# Why must polymers have a repeating unit?

In organic chemistry, we learned that small molecules can form a polymer via a process called polymerization. For example, $\ce{CH2=CH-Br}$ molecules can form the polymer

\begin{align} \ce{nCH2=CH-Br-> -[-CH2 -}&\ce{CH -]_n -}.\\ &\;\ce{|}\\ &\ce{Br} \end{align}

So the polymer is a periodic chain $\ce{-CH2-CHBr-CH2-CHBr-\cdots}$. But since every monomer can have two orientations ($\ce{-CH2-CHBr -}$ or $\ce{-CHBr-CH2 -}\!$), there is no requirement that all monomers must be in the same orientation, does the polymer have to be a peroidic chain? Can it be a random chain with a structure that looks like

$$\ce{-CH2-CHBr-CHBr-CH2-CHBr-CH2-CH2-CHBr-CH2-\cdots}\,?$$

Most textbooks emphasize that $n$ is random, but still assume that the unit repeats.

• I recommend you look at the roots of ‘polymer’ poly means many, mer means segment, mono means one. Monomer - one segment. Polymer - many segments. – JSCoder says Reinstate Monica Jan 16 '18 at 3:36
• @JavaScriptCoder, the discussion is periodic vs random. I'm not sure if a random chain is actually possible, or it is simply energetically not favorable on the scale of thermal fluctuations $k_BT$. – Zhuoran He Jan 16 '18 at 4:14
• honestly I can’t see why it couldn’t be random, I mean DNA could be random and still considered a polymer – JSCoder says Reinstate Monica Jan 16 '18 at 4:18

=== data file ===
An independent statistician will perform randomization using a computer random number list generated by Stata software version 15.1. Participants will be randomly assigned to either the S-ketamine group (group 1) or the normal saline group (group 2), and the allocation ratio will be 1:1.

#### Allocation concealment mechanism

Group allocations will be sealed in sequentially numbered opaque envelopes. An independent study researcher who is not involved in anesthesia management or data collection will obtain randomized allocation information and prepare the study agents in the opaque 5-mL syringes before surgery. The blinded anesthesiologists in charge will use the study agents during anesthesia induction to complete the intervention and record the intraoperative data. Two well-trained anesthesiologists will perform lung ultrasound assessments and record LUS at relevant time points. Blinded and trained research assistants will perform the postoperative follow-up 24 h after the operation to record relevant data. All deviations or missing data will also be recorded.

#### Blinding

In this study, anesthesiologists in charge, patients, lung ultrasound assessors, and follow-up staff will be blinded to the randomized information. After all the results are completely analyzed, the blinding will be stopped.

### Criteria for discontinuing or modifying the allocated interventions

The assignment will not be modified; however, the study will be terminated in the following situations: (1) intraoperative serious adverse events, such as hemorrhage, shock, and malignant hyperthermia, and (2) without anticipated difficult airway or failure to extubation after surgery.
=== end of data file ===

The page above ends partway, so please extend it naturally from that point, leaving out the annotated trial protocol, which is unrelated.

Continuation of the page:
• Random chains are very much possible. Then again, this particular one is probably repeating. – Ivan Neretin Jan 16 '18 at 4:20
• Well, that's what happens in practice, too. Related reading: en.wikipedia.org/wiki/Tacticity. – Ivan Neretin Jan 16 '18 at 5:45

• I know the chain is not straight. In a simplified model that only cares whether adjacent monomers have the same or opposite orientations, the rotational degrees of freedom of the sp3 bonds would be uncoupled to the ordering of the orientations. To make the mean defect-free length long, we need to reduce $\exp(-\Delta E/k_BT)$ by increasing $\Delta E$, the energy cost of having a defect. If $\Delta E=10k_BT$, then the defect-free length could be $\sim 10^4$. – Zhuoran He Jan 16 '18 at 21:01
• I think they still can reach equilibrium during the reaction. You see the number $n$ can randomly change. What this means is that the bonds between monomers are forming and breaking all the time. To preserve the defectless chains sifted from the reaction system, the temperature would then have to be lowered. – Zhuoran He Jan 17 '18 at 16:11